ABECMA (idecabtagene vicleucel) is a B-cell maturation antigen (BCMA)-directed genetically modified autologous T cell immunotherapy indicated for the treatment of adult patients with relapsed or refractory multiple myeloma after four or more prior lines of therapy, including an immunomodulatory agent, a proteasome inhibitor, and an anti-CD38 monoclonal antibody.

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ABECMA® Information and Resources for Nurses

As a nurse, you play a critical role in the ABECMA treatment process, helping RRMM patients navigate their journey with ABECMA. Get the information and tools you need to help support your patients below.

From clinical trial data to monitoring and management information, it’s all here—so you can continue to help your patients feel comfortable and secure throughout their treatment journey.

RRMM=relapsed/refractory multiple myeloma.

ABECMA: Proven CAR T Cell Therapy Power in the Patients You’re Likely to See1

With durable efficacy data and the most real-world experience of any CAR T cell therapy in RRMM, ABECMA may help your patients focus on their freedom after a one-time infusion.

Rapid, deep, and durable responses with ABECMA1-4*

Survival at 24-month follow-up analysis




(95% CI, 6.08-12.22)




(95% CI, 18.96-NE)

OS was a secondary endpoint of KarMMa and was not statistically tested in the setting of a single-arm trial. OS data are not in the USPI and should be interpreted with caution in a single-arm trial. The statistical significance of OS is not known. Median follow-up of 19.9 months (range 0.2-31.5): 50 events and 50 deaths occurred prior to data cutoff December 2020.

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A majority of patients responded to ABECMA, with more than half achieving ≥VGPR.

ABECMA was studied in the largest pivotal study, with more real-world experience than any other CAR T cell therapy in MM1,5,6§

KarMMa was an open-label, single-arm, multicenter trial that evaluated the efficacy and safety of ABECMA in adult patients with RRMM who had received at least 3 prior antimyeloma therapies, including an IMiD® agent, a PI, and an anti-CD38 monoclonal antibody. The primary endpoint was ORR (PR or better as assessed by an IRC). Select secondary endpoints included CR, DoR, MRD, OS, PFS, TTR, and safety. Of the 135 patients who underwent leukapheresis, 100 (74%) received ABECMA in the dose range of 300 to 460 x 106 CAR-positive T cells. ABECMA is an autologous product; the manufactured dose for individual patients may vary. The study consisted of pretreatment (leukapheresis and bridging therapy|| [if needed]); treatment (LDC and ABECMA infusion); and post-treatment monitoring. The LDC consisted of cyclophosphamide (300 mg/m2 IV infusion daily for 3 days) and fludarabine (30 mg/m2 IV infusion daily for 3 days) starting 5 days prior to the target infusion date of ABECMA.1,4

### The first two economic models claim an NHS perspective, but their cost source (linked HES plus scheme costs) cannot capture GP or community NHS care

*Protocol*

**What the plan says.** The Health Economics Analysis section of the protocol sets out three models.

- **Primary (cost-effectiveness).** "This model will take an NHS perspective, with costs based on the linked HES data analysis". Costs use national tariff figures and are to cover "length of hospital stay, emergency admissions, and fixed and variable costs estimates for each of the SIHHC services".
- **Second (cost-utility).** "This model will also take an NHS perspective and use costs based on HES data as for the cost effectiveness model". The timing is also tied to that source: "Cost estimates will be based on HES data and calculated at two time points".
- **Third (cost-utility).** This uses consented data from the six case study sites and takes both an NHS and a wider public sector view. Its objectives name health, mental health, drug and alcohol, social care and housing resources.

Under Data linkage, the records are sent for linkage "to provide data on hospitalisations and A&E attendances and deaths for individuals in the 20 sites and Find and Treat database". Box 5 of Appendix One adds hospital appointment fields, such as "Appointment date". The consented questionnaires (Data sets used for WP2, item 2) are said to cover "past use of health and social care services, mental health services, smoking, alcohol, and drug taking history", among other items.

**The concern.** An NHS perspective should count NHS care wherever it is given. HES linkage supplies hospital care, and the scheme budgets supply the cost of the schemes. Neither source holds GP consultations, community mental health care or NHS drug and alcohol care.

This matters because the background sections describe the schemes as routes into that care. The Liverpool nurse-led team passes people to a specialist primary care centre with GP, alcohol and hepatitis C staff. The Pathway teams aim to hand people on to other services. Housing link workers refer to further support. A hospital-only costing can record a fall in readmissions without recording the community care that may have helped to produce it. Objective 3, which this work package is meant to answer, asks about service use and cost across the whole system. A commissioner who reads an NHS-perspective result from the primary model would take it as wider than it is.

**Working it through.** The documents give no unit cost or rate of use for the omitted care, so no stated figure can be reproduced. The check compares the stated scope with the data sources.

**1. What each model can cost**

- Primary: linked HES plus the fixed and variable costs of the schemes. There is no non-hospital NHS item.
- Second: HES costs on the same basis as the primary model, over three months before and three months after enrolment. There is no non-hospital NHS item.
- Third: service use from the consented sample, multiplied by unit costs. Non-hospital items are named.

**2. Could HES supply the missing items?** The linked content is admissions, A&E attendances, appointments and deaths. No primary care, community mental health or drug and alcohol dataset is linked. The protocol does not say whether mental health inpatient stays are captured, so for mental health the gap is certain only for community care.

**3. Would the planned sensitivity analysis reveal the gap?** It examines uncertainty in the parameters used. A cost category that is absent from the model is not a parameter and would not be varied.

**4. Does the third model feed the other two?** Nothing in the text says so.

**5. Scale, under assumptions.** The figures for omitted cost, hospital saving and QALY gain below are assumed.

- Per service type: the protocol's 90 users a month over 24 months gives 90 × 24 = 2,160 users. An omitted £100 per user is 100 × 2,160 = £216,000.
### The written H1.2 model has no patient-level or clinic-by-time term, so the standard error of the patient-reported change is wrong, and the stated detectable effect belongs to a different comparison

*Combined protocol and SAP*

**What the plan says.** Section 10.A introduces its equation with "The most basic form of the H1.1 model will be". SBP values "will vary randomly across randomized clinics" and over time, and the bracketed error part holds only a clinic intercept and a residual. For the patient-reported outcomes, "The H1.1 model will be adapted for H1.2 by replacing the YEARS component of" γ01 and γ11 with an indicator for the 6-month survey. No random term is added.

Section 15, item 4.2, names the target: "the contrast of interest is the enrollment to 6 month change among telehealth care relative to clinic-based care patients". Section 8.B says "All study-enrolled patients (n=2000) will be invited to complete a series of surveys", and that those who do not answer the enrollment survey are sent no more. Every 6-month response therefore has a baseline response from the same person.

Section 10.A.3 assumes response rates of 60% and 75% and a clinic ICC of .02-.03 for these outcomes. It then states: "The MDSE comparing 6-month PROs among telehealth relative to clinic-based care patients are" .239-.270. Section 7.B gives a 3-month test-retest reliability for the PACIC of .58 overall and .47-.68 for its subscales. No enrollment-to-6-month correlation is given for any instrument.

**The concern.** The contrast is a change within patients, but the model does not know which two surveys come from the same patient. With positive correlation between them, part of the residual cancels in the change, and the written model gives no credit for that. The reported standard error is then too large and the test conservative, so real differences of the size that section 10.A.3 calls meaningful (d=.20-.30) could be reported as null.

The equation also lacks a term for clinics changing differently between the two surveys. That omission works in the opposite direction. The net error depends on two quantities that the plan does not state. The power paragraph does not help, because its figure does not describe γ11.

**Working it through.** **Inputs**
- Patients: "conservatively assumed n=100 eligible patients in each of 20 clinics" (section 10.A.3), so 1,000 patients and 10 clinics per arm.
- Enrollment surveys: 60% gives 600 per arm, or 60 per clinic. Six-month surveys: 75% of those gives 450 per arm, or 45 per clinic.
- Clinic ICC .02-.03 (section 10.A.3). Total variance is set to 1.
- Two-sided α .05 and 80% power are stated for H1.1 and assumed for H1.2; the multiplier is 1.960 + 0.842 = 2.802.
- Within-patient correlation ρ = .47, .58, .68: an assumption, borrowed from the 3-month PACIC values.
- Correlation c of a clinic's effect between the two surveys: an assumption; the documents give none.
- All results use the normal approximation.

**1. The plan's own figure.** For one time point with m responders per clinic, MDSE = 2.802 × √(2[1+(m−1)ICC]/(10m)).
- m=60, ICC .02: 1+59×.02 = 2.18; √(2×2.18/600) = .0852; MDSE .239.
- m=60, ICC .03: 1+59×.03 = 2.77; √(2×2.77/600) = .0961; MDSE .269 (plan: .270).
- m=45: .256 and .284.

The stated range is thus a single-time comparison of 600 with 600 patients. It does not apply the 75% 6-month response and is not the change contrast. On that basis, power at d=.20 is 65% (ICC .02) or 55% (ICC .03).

Focus on your patients’ freedom after a one-time infusion of ABECMA

While regular check-ins with their healthcare team are still required, the following are NOT required for patients while they are responding to ABECMA1:

No repeated infusions icon

Repeated infusions

No maintenance therapy icon

Maintenance therapy

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Daily pills

Efficacy data based on long-term follow-up analysis (median time from ABECMA infusion to data cutoff 27.3 months [range: 24.1 to 33.1]; N=100). Data were generally consistent with the primary analysis.

Response is defined as achieving ≥PR. Of the 100 patients in the efficacy-evaluable population, 25 (25%) achieved a VGPR (95% CI, 16.5-33.5) and 18 (18%) achieved a PR (95% CI, 10.5-25.5).7

All complete responses were sCRs.

Defined as being in market since 2021 as the first CAR T cell therapy in RRMM.

Bridging therapy with alkylating agents, corticosteroids, immunomodulatory agents, proteasome inhibitors, and/or anti-CD38 monoclonal antibodies to which patients were previously exposed was permitted for disease control between apheresis and until 14 days before the start of lymphodepleting chemotherapy.

Per the study protocol, patients were monitored at the treatment center for 14 days after ABECMA infusion for potential cytokine release syndrome, hemophagocytic lymphohistiocytosis/macrophage activation syndrome, and neurotoxicity.

CAR=chimeric antigen receptor; CR=complete response; DoR=duration of response; IRC=Independent Response committee; IV=intravenous; LDC=lymphodepleting chemotherapy; mDoR=median duration of response; MM=multiple myeloma; mOS=median overall survival; MRD=minimal residual disease; mTTR=median time to response; ORR=overall response rate; OS=overall survival; PFS=progression-free survival; PI=proteasome inhibitor; PR=partial response; TTR=time to response; sCR=stringent complete response; VGPR=very good partial response.

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